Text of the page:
Shooting, normalized

A couple weeks back I received a phone call from my brother, a high school history teacher in Utah.

“You’ll never guess what happened to us today in school,” he said.

Only one guess popped into my mind, but I didn’t float it his way. I didn’t want to sound like a doomsayer who automatically assumes the worst in any situation. Plus, I was almost certainly wrong. So I kept my mouth shut and asked what happened, only to have my concerning presumption confirmed.

“There was a shooter today.”

My brother teaches at Fremont High School, where on Dec. 1 a student brought a loaded 9mm pistol to school, intending to shoot an ex-girlfriend and then open fire on whoever surrounded him. No shots were fired; the student was apprehended “without incident.”

A spooky moment indeed — it’s never enjoyable to hear a family member was in danger. But what surprised me most wasn’t the details of the day, or the fact that there was a shooter at all. What I remember most was my own reaction and that of my brother.

I was surprised by how calm he was when he called, even though he had a three-hour lockdown to process everything and responding officers said there was no reason to hide students. He sounded like he was describing any other day. His speech wasn’t hurried, and he wasn’t off to a comforting glass of whiskey. Our conversation ended when he arrived at the ski shop where his skis were being tuned.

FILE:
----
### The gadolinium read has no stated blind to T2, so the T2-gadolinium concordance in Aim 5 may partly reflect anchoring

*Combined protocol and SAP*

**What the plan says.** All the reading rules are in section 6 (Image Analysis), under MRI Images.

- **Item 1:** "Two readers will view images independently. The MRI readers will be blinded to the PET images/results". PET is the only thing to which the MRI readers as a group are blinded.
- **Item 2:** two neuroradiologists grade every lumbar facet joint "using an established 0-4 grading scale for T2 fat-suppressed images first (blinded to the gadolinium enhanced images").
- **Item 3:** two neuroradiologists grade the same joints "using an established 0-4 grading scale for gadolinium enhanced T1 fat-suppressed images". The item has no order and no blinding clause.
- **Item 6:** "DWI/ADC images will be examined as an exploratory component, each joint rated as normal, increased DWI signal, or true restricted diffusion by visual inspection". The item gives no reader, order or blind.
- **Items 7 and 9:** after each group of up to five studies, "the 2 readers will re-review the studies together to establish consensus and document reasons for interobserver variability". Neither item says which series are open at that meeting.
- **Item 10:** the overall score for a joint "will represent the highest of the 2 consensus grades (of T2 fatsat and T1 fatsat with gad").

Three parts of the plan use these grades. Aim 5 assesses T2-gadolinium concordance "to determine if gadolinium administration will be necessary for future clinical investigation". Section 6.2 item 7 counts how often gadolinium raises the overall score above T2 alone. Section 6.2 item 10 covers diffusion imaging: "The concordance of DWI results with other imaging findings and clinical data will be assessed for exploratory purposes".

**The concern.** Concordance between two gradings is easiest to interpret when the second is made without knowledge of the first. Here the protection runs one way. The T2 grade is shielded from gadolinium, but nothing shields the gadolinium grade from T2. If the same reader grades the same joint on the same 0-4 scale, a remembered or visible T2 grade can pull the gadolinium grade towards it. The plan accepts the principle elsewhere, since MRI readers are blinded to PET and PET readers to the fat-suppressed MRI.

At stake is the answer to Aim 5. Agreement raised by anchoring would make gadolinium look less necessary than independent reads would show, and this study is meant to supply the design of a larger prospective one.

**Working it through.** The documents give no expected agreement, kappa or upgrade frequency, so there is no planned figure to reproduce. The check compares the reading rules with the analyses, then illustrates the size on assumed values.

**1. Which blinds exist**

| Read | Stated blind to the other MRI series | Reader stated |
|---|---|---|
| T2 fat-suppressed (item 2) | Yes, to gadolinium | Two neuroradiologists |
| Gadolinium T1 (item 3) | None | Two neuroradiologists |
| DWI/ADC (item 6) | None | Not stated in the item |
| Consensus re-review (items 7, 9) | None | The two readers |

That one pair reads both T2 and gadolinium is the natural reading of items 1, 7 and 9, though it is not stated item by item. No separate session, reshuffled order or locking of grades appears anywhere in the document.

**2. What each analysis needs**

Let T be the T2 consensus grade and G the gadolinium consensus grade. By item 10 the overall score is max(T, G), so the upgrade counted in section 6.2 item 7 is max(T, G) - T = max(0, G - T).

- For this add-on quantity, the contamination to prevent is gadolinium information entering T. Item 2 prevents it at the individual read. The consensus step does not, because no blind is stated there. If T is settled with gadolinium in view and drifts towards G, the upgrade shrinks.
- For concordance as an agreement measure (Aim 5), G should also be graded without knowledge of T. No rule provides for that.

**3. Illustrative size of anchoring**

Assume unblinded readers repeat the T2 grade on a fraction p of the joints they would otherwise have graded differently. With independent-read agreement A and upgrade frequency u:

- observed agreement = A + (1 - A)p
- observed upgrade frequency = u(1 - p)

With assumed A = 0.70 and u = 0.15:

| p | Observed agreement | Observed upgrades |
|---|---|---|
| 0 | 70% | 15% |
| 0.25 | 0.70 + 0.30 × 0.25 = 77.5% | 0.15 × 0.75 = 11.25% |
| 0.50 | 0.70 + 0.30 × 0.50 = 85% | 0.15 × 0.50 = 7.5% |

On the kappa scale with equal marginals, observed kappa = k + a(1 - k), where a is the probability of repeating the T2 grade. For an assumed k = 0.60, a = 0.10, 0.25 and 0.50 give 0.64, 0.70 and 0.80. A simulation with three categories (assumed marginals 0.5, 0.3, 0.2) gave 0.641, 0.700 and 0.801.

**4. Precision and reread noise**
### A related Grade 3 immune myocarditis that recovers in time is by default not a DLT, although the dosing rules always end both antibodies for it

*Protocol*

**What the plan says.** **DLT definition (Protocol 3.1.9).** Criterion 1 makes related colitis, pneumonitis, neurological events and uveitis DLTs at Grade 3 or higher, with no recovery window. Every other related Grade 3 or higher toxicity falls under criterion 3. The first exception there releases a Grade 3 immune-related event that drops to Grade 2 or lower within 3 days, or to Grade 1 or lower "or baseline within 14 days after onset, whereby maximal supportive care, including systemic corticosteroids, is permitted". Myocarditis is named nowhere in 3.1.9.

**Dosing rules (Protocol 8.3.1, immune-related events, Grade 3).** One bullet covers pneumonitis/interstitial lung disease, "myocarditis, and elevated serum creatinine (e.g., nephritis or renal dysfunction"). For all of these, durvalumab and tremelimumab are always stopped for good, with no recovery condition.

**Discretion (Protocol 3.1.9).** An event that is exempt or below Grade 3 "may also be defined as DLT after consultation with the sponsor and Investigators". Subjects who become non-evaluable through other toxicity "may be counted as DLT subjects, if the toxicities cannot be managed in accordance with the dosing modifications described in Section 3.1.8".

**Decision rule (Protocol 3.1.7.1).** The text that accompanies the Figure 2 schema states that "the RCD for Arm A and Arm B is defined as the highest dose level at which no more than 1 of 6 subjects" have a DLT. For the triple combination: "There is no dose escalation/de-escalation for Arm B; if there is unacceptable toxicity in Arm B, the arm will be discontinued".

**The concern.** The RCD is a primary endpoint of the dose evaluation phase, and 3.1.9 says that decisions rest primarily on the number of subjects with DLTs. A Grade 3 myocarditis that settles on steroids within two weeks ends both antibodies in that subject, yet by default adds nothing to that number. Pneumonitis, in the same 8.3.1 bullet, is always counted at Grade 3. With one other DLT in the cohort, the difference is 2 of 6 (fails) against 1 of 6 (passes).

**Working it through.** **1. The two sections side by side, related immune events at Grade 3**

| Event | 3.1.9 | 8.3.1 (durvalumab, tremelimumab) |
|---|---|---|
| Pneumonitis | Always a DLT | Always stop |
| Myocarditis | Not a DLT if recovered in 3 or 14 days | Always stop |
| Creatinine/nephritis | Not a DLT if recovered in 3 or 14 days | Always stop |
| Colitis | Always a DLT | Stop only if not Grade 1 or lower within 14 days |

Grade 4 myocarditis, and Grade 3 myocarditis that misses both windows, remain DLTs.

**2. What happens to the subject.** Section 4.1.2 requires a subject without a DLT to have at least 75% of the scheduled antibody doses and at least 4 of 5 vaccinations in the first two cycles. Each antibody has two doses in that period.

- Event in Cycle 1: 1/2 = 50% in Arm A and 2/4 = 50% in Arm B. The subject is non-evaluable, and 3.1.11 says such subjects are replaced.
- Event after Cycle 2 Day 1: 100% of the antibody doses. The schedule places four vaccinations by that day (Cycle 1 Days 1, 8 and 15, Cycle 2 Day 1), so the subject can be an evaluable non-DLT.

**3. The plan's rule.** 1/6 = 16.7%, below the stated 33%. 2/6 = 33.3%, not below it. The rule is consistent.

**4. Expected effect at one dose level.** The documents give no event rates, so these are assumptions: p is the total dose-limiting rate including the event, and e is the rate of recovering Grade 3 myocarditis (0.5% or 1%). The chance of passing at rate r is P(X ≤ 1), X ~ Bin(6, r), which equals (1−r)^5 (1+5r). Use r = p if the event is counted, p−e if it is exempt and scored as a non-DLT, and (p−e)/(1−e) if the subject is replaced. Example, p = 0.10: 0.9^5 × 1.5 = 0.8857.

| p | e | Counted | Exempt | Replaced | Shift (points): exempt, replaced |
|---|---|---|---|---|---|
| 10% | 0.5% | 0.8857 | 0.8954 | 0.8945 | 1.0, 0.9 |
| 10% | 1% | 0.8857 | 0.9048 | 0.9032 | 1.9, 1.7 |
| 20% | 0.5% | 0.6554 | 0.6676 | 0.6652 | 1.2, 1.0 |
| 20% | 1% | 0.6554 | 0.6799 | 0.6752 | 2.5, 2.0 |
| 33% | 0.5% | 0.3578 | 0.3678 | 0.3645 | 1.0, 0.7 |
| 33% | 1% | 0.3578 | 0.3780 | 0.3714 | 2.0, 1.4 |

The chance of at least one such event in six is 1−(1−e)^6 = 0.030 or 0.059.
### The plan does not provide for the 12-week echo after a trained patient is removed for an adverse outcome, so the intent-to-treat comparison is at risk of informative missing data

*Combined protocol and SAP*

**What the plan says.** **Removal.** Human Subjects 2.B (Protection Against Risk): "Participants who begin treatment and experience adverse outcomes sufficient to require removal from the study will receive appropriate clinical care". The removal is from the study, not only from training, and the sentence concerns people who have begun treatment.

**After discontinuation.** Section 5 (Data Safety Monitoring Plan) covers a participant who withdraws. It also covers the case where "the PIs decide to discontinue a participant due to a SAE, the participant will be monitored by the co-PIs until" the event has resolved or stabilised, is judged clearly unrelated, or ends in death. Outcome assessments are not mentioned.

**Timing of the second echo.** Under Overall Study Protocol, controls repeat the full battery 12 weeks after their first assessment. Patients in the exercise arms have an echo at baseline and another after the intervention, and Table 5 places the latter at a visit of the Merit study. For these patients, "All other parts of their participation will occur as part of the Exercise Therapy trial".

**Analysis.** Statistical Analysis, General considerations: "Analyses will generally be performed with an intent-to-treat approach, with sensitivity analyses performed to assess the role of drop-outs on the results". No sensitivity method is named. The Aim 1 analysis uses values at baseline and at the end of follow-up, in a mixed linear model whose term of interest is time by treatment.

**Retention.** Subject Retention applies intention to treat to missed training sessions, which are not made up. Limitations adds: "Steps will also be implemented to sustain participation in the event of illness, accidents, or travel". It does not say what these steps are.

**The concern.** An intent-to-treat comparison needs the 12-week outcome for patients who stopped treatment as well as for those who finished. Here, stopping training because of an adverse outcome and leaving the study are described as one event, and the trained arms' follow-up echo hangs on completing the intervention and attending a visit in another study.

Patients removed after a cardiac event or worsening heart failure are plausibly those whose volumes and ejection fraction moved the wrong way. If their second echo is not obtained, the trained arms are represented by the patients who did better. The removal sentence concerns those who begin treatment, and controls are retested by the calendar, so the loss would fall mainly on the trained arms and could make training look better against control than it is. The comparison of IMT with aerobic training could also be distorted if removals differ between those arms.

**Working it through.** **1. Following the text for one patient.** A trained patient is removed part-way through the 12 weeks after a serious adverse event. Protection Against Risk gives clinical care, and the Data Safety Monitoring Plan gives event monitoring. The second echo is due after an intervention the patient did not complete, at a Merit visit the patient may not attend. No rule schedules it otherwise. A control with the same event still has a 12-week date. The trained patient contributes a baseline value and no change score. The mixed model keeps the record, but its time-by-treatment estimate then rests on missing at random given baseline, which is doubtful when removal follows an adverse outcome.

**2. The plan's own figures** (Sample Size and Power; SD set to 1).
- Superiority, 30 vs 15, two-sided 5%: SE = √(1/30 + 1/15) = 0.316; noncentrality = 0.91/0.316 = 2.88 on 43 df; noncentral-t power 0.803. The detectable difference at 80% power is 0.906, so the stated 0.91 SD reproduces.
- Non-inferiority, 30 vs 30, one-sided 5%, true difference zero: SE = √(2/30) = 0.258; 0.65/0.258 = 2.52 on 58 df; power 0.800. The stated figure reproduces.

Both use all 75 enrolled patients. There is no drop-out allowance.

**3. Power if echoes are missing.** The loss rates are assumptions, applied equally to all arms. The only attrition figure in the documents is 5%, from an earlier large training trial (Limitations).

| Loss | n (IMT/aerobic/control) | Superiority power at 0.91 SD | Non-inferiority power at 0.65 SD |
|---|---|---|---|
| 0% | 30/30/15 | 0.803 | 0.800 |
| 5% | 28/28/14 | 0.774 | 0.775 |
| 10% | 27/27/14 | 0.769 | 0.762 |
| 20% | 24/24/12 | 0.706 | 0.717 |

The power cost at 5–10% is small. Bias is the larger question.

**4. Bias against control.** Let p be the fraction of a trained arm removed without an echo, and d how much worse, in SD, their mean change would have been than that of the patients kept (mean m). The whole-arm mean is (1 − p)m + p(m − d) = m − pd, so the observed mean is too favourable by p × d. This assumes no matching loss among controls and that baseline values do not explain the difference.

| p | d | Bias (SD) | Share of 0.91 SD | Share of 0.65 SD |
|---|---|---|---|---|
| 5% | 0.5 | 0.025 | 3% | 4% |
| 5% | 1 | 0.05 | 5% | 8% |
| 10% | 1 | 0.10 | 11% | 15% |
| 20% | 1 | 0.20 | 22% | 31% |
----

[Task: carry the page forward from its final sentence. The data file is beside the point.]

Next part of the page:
He sounded like a bullfighter with a broken bone or a painter with a stained shirt: What had happened that day was just part of the job. With all of the recent shootings, he said, he figured it was just a matter of time before an unhappy kid with access to a gun decided to bring one into Fremont.

He might have felt differently had shots been fired, or had someone been hurt. But that’s beside the point. A student with fatal intentions and a weapon designed for the task entered a public school, and neither my brother nor myself were surprised. The two of us grew up in a rural town where I’d guess five percent of vehicles had firearms in them, so both of us understand how easily a firearm can be brought to a campus. But that could just as easily be an accident, a forgetful kid forgetting to remove a .22 after hunting coyotes. The Fremont student, though we’ll never know to what degree, was at intent on killing another person.

And that’s no longer shocking, both for those inside the school and those watching from the outside.

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